At this point, I was feeling really unwell, dizzy and nauseous, and I didn’t think I was going to be able to drive the hour back by myself. So, I pulled into the dirt lot in front of a gift shop in the town of Joshua Tree called “Coyote Corner” hoping that I could go in there and ask for some help. As soon as I got out of my car, I started projectile vomiting everywhere, and from there, my condition rapidly deteriorated. And this is where the absolute kindness of strangers really saved my ass last Friday. A young woman, maybe in her twenties, was grabbing something out of her car, parked near mine, and I called out to her from the ground (I couldn’t walk by myself at this point) and told her I think I had heatstroke and asked her if she could help me. She immediately ran over to me, grabbed me under my arm, and helped me to walk to the bench outside the gift shop. Thank god, there was a Ranger inside the gift shop named Marley, who lifted me up and took me inside to try to cool me down. I could not stop vomiting and couldn’t even keep water down. I couldn’t remember my name or address when the people inside were asking me, and I said I needed help to get to the hospital. Marley didn’t even hesitate. She gave me a barf bag and threw me into the front seat of her car and drove me to the High Desert Medical Center, which was luckily about 5 minutes away. She walked me in to the Emergency Room, grabbed a nurse, and got me the help that I desperately needed. She stayed with me until they got me admitted to a bed, which only took about 10 minutes, because they were afraid I was going to go into cardiac arrest or shock because of all the vomiting. Marley left me her phone number and a note with the address of where I had left my rental car, and then I was in the hospital’s care. I don’t remember too much more from the early part of my hospital stay. I do know that I kept asking my nurse Paul if I was going to die. Because I really thought I was going to, and it terrified me that I was all alone and no one even knew where I was, and I didn’t have the wherewithal to text my sister or my ex-husband, who are my two emergency contacts and were on the complete opposite end of the country from me.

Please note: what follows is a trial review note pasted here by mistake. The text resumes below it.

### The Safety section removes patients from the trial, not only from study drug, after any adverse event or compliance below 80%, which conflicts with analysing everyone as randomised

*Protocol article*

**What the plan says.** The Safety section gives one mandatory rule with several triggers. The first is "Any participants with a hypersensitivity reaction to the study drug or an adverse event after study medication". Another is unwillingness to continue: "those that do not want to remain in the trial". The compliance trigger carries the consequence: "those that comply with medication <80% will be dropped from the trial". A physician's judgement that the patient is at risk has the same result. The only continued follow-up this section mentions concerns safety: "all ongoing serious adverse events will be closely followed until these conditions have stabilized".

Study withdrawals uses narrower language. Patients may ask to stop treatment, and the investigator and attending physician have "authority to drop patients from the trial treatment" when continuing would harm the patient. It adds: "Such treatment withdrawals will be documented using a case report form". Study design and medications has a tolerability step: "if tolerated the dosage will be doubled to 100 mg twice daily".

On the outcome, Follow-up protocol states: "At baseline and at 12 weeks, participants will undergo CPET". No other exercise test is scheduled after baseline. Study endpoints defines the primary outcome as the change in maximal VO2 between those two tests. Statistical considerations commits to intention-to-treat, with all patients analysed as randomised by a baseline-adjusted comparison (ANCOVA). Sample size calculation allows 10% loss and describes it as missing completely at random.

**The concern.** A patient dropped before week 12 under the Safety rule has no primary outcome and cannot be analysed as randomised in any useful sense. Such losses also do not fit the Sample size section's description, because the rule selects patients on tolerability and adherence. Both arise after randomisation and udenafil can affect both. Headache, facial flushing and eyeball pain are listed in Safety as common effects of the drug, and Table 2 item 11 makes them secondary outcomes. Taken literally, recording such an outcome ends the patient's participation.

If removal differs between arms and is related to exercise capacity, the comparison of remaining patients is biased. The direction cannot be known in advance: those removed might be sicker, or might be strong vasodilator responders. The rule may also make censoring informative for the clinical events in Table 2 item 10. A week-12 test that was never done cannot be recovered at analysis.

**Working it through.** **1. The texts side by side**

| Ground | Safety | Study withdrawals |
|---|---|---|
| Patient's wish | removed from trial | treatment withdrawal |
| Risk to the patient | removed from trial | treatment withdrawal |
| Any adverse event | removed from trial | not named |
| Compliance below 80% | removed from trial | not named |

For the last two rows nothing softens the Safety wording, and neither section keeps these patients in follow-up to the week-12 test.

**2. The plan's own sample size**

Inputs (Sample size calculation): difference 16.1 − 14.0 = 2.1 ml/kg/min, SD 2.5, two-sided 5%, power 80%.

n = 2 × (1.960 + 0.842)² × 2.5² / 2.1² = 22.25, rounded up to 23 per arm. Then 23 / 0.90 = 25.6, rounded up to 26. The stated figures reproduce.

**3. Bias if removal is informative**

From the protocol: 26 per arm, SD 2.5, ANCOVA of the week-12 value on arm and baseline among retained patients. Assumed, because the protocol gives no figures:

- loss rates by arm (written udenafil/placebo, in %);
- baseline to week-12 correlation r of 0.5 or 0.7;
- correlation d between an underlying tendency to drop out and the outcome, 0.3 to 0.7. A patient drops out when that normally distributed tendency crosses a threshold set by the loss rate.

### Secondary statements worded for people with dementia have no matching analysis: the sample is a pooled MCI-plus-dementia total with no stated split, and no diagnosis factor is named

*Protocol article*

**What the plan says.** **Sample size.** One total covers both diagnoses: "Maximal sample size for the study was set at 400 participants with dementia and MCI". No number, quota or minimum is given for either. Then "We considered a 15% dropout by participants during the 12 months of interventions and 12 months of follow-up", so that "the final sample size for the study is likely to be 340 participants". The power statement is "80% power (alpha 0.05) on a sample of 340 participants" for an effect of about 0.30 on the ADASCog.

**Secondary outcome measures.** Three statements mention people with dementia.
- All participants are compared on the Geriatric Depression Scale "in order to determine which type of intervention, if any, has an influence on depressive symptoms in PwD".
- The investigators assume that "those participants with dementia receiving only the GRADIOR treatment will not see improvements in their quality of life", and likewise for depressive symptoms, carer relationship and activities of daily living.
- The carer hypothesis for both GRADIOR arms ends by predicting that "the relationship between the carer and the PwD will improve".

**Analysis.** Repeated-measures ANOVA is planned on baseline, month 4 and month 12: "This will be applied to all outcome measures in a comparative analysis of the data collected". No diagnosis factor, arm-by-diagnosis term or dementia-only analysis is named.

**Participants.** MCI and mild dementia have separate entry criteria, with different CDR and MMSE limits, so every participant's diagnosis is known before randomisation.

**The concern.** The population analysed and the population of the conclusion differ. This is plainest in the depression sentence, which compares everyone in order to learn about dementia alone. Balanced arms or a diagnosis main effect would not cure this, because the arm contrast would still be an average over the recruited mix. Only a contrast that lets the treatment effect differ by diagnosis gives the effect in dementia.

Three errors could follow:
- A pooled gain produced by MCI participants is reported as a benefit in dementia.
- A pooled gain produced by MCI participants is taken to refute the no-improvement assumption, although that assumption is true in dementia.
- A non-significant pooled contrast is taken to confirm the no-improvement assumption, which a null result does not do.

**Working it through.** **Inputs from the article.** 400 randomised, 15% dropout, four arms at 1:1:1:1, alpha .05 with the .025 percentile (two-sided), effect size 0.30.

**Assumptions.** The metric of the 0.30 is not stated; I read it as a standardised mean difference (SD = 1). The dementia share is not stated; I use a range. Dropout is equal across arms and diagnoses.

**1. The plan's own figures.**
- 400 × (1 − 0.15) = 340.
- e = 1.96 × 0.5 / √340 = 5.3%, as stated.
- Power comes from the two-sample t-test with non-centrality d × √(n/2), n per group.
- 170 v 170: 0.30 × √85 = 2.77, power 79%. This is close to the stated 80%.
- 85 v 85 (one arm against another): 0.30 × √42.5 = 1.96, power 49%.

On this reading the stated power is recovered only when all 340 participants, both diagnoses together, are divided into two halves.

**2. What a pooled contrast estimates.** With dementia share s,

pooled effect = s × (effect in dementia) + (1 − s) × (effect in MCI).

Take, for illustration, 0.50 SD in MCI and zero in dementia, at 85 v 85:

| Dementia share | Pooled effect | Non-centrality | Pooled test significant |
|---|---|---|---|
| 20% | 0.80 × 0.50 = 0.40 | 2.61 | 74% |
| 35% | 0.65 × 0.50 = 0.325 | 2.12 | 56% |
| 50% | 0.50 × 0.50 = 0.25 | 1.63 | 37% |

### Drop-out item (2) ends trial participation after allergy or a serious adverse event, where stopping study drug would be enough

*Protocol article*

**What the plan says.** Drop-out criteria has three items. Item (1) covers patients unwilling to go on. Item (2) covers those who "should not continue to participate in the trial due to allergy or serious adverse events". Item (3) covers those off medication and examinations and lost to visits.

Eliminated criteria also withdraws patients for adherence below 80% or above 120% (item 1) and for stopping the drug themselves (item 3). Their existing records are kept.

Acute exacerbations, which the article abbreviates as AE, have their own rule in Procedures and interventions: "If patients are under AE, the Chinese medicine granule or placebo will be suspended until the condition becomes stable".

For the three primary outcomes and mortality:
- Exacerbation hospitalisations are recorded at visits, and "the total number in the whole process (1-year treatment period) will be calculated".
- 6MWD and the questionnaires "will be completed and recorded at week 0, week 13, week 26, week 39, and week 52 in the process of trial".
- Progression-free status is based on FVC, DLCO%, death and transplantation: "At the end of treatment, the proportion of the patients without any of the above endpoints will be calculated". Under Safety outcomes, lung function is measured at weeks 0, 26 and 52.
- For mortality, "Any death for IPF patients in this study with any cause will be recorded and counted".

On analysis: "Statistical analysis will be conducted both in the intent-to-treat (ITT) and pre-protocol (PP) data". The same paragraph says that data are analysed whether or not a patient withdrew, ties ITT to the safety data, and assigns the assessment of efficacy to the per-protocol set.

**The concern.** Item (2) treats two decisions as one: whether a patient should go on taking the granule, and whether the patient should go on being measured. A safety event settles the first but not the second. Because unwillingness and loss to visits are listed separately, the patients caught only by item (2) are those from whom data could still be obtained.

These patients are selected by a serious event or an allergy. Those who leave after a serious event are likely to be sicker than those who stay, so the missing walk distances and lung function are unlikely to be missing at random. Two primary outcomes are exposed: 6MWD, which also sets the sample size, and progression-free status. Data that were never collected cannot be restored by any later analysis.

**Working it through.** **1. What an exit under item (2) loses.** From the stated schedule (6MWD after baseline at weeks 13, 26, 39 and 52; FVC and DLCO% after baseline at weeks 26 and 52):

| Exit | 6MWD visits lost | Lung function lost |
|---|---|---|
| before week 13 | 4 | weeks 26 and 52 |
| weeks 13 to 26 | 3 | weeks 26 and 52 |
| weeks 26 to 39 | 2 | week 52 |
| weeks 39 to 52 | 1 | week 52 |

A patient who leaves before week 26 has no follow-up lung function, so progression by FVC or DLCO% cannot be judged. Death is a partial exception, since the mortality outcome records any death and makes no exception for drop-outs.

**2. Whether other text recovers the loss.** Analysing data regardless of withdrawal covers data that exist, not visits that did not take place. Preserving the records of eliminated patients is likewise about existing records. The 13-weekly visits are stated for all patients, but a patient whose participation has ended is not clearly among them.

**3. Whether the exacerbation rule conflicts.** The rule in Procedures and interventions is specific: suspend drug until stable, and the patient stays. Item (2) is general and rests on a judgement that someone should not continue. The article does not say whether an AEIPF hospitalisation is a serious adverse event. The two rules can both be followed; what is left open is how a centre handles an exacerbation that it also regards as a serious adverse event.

Fifteen hours, three liters of fluid, two potassium pills, and two pieces of bread later, I could finally stand up and walk on my own again. The following day when I woke up in my hospital bed, my other nurse who looked like John Malkovich told me that I was very lucky, that my sodium and potassium had been at fatally low levels the day before, and that if I had waited even a half hour more to come to the hospital, I might not have made it. Thinking about this is still giving me shivers down my spine. I am a bit shocked from this whole experience and, like a good alcoholic, have been morbidly obsessing over it, which is not helpful and is just keeping me really freaked out. And my first thought was to never go on another hike again. But that’s just plain wrong. This is EXACTLY WHY I need to go on all the hikes for as long as I’m physically able – because life is fleetingly short, and I want to milk every last sweet drop of experience while I still can. So FUCK YES I’m going to hike in a desert again. But next time, I’m going to pack electrolytes and leave my specific itinerary with at least two people!
I owe a huge shout-out to the kindness of strangers. I am ETERNALLY GRATEFUL to the girl who helped me into Coyote Corner and for Marley, because God knows my first instinct would NOT be to put a puking, stumbling stranger into my car. And she was SO NICE to me. I kept apologizing because I could not stop puking everywhere, and she just kept rubbing my back and telling me I was going to be okay, which I really needed to hear in the moment. I texted Marley when I was medically cleared the next day and thanked her for saving my life – I won’t ever forget her, even though I can’t even picture her face because I was that out of it. She sent me the sweetest text back and was thrilled to hear that I was cleared to fly home to Boston. I’m also grateful as hell for my recovery because through it, I have been conditioned to ask for help – and this time, my life actually depended on it. There was no room for pride, ego, or stubbornness in the High Desert that day. So, here I am, continuing to live on borrowed time and determined as hell to keep living my best life. And in the spirit of living my best life, I’m officially announcing that I just booked my next trip…finally off to Madagascar this November as a 40th birthday present to myself and could not be happier about it. Baby lemurs, here I come!
Dorking out with the Joshua trees before I started feeling poorly
I own two shirts that say "INDOORSY" on them, but really, I am happiest when I am outside surrounded by nature
Cholla cactus garden
Bono was on to something...
Last glimpse before I knew I had to leave